In his letter on 9 September, Zuma wrote that “Whilst the Public Protector reports play an important role, they are, for a variety of reasons, impregnable from review. This is so in part because the findings made are arrived at without any adversarial hearing being conducted, where the investigations by their very nature evidence an adversarial dispute.”
In its context this letter makes little sense. Since part of Zuma’s argument has always been that, in fact, the Public Protector’s findings are subject to reconsideration by the executive and/or Parliament, “impregnable” was clearly not the right choice of word, as its dictionary definition is, in essence, “unconquerable”.
The president, or rather his lawyers, then distorts both law and fact. Firstly, with his point about the absence of an adversarial hearing when, in fact, he was given ample opportunity to put his side of things to Madonsela and did, in fact, do so. He was furnished with a Provisional Report for his comment for which he requested additional time.
Second, in terms of the law, he goes on to try and exploit rulings that have been made in other cases against him – most notably his unlawful appointment of Menzi Simelane as National Director of Public Prosecutions (NDPP) – where the court found that he had acted “irrationally”. In a display of legal gymnastics, Zuma then argues that it would, therefore, be irrational for him not to reconsider the findings of the Public Protector before deciding whether he should act upon them.
If the executive or Parliament were to be able to review the findings or remedial action of the Public Protector this would undermine the very independence of that office which is critical to its effective functioning. Indeed section 181(2) states explicitly that Chapter 9 bodies are “independent, and subject only to the Constitution and the law…”
So this is legal filibustering. Zuma’s legal advisors are clearly playing for time and have advised him that he can take this ‘bum point’ to put off the dreaded day when he must “pay back the money” (to use the EFF sound bite that now seems to have rather usefully as well as vividly captured the essence of the matter).
In so advising him they put the interests of the man (Jacob Zuma) before that of the office (of the president), and recklessly threaten South Africa’s Constitutional order.
What, lastly, of Parliament? How should Parliament hold the President accountable for the findings made against him by the Public Protector? Firstly, she found that he benefited from the non-security features such as the “Visitors’ Centre, cattle kraal and chicken run, swimming pool and amphitheatre, among others”. It is for this that he must reimburse the state. Madonsela also found that Zuma breached the Executive Members’ Ethics Act by failing to take appropriate action to correct any irregularities and excesses when he discovered the exorbitant costs of R65m associated with the project in December 2009. In respect of this breach the Act requires the president to report to the National Assembly within 14 days on action to be taken. As he is required to report on his own breach it is surely incumbent on Parliament to impose remedial action. The other parts of the Public Protector’s report relates to grave breaches in public procurement processes which also form the main subject of the Special Investigating Unit (SIU) report that has now been completed.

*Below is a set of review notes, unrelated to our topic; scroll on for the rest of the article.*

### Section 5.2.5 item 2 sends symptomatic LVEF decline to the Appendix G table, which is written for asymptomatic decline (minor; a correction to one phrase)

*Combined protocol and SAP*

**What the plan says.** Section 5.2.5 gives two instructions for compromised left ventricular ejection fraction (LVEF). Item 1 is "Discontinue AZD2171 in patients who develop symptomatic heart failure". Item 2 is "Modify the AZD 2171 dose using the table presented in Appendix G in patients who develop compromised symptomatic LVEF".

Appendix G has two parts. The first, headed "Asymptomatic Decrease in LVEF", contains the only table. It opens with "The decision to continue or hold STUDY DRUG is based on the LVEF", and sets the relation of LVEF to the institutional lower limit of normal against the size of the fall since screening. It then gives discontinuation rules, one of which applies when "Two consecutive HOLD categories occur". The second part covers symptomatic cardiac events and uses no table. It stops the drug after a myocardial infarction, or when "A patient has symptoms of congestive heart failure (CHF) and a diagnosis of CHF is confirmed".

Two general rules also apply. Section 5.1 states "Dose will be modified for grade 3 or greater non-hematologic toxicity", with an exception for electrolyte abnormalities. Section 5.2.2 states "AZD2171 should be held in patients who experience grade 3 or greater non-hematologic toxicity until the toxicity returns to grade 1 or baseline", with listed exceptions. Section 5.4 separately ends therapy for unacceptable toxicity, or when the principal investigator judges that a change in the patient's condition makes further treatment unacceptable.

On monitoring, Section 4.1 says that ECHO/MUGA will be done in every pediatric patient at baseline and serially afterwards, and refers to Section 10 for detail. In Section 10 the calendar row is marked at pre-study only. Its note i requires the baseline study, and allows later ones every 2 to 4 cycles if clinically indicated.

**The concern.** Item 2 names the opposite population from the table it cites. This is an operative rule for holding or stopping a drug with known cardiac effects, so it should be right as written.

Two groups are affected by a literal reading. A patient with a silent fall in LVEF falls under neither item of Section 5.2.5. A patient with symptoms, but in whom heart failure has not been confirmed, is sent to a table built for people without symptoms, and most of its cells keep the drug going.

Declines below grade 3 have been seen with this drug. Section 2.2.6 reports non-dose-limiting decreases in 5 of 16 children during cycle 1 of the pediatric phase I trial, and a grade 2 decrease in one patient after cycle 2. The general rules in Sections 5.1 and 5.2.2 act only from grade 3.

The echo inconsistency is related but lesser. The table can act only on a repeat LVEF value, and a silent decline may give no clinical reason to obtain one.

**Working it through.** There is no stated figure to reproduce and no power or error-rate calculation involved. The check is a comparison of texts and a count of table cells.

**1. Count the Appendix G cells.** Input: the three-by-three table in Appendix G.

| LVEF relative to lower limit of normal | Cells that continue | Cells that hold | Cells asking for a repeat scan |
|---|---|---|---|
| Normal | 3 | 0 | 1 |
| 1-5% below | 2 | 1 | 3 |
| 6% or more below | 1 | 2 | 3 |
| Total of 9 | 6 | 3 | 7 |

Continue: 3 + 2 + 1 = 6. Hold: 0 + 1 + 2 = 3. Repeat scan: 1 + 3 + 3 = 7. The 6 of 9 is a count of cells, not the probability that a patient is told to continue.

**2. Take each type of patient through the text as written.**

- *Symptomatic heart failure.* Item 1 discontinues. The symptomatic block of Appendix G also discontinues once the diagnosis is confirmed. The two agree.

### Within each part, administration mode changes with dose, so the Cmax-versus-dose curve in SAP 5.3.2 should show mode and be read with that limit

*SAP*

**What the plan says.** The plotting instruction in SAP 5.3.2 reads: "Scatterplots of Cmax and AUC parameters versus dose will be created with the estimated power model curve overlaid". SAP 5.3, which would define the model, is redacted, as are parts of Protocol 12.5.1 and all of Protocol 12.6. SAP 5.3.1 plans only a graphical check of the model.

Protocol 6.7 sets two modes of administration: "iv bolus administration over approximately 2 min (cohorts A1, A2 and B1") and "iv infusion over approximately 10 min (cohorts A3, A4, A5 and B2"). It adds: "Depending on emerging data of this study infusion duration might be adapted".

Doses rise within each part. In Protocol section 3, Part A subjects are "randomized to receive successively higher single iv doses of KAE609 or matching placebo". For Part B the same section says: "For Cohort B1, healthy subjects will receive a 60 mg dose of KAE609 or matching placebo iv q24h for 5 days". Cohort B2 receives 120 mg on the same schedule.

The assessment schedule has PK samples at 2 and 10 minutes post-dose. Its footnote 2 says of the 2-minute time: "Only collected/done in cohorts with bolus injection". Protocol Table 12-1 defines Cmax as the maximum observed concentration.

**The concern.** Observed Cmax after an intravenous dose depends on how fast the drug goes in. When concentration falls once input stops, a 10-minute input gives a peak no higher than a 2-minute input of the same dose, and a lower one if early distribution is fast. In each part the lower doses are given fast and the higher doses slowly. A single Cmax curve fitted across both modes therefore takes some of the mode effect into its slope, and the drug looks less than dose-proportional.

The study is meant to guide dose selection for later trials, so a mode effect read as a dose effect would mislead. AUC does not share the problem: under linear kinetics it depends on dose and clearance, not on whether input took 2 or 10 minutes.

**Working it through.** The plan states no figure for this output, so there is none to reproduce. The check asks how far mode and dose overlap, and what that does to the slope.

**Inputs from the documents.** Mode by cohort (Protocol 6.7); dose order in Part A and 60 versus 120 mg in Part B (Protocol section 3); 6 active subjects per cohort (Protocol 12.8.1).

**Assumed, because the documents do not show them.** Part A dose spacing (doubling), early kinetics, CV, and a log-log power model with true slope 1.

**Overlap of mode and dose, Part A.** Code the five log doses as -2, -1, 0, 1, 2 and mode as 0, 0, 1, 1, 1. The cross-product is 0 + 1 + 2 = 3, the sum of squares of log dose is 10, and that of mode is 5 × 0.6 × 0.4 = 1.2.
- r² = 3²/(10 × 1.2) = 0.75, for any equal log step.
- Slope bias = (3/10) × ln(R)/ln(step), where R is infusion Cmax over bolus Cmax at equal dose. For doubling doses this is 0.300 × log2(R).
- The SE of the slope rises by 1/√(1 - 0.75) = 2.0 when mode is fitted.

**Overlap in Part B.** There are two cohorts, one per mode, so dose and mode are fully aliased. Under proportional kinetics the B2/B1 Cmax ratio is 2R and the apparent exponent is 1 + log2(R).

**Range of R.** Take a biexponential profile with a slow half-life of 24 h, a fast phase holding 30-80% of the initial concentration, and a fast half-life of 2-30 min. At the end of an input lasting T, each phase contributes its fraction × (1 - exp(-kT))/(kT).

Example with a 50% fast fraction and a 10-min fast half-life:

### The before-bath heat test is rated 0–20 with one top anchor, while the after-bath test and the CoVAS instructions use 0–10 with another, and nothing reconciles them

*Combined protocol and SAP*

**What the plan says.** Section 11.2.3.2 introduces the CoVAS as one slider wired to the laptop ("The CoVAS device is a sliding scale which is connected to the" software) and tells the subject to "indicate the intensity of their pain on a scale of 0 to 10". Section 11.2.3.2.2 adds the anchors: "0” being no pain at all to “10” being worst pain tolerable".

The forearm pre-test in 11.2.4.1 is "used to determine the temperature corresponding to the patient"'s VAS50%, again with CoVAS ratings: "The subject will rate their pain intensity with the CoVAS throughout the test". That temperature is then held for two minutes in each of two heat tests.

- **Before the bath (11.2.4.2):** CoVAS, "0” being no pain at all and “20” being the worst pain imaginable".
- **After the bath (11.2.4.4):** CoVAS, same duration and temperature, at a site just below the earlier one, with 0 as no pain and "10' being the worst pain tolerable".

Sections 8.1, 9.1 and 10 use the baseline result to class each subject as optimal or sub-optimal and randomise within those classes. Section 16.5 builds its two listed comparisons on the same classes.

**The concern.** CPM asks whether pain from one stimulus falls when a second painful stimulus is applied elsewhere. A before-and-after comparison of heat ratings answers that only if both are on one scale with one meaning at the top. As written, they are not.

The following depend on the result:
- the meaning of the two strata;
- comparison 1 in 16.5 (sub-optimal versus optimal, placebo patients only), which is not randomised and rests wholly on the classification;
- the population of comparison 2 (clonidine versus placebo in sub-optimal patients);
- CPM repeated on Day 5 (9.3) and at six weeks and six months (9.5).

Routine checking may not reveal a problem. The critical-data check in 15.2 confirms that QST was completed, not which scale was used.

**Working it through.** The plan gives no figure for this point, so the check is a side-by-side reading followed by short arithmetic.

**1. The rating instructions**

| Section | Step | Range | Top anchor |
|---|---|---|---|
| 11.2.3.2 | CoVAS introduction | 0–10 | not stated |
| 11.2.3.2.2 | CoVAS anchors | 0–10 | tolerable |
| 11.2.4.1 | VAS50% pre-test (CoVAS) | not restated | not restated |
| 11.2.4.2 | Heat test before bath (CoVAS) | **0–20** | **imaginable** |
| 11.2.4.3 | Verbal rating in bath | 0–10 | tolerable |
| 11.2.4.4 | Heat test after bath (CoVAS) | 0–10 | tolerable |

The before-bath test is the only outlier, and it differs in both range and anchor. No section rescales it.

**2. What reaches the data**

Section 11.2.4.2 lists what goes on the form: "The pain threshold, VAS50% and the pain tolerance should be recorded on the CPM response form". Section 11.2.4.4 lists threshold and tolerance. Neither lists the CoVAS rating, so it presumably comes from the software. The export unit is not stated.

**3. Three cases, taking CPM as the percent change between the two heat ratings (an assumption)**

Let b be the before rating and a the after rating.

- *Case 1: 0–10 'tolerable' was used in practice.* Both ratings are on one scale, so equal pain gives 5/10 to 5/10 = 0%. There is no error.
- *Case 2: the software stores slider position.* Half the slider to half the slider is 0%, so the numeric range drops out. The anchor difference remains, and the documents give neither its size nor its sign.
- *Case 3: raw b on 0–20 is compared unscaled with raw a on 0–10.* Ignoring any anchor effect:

The Public Protector, like all the Chapter 9 institutions, is accountable to the National Assembly. That does not, in our view, mean that Parliament can tamper with its reports or findings. In terms of s.181 (5) of the Constitution Chapter 9 institutions “must report on their activities and performance of their functions to the Assembly at least once a year”. This accountability relates to the overall performance of its mandate, budget and administration etc. On a specific investigation and report, it is Parliament’s responsibility to support the Public Protector and ensure that the executive or organ of state – which is also accountable to Parliament – implements the remedial action that is stipulated in its reports.
Were they to fail to do so in the case of Nkandla, imposing the will of the ANC to protect its president, then the system would have failed and a Constitutional crisis would be upon us. Someone, possibly including the Public Protector herself, would have to litigate against Parliament, just as someone will have to take Zuma to court if he persists with his unlawful attempt to delegate the authority to determine the amount he should pay back to his Minister of Police.
These will be tense times, as a result. It would be best to avoid them. But we are confident that our institutions, young as they may be, are robust enough to withstand the test. And the courts will hold the line and ensure that the rule of law and the supremacy of the Constitution carries the day.
It may even prove to be a valuable exercise in strengthening the muscles of our Constitutional institutions. There is a need for composure and level heads. This moment will pass. Political leaders come and go, but the Constitution – and the principles of justice and public accountability that infuse it – will endure. DM
- Naidoo and Calland are members of the Council for the Advancement of the South African Constitution (CASAC), which Naidoo serves as Executive Director. Calland is also Associate Professor in Public Law at the University of Cape Town.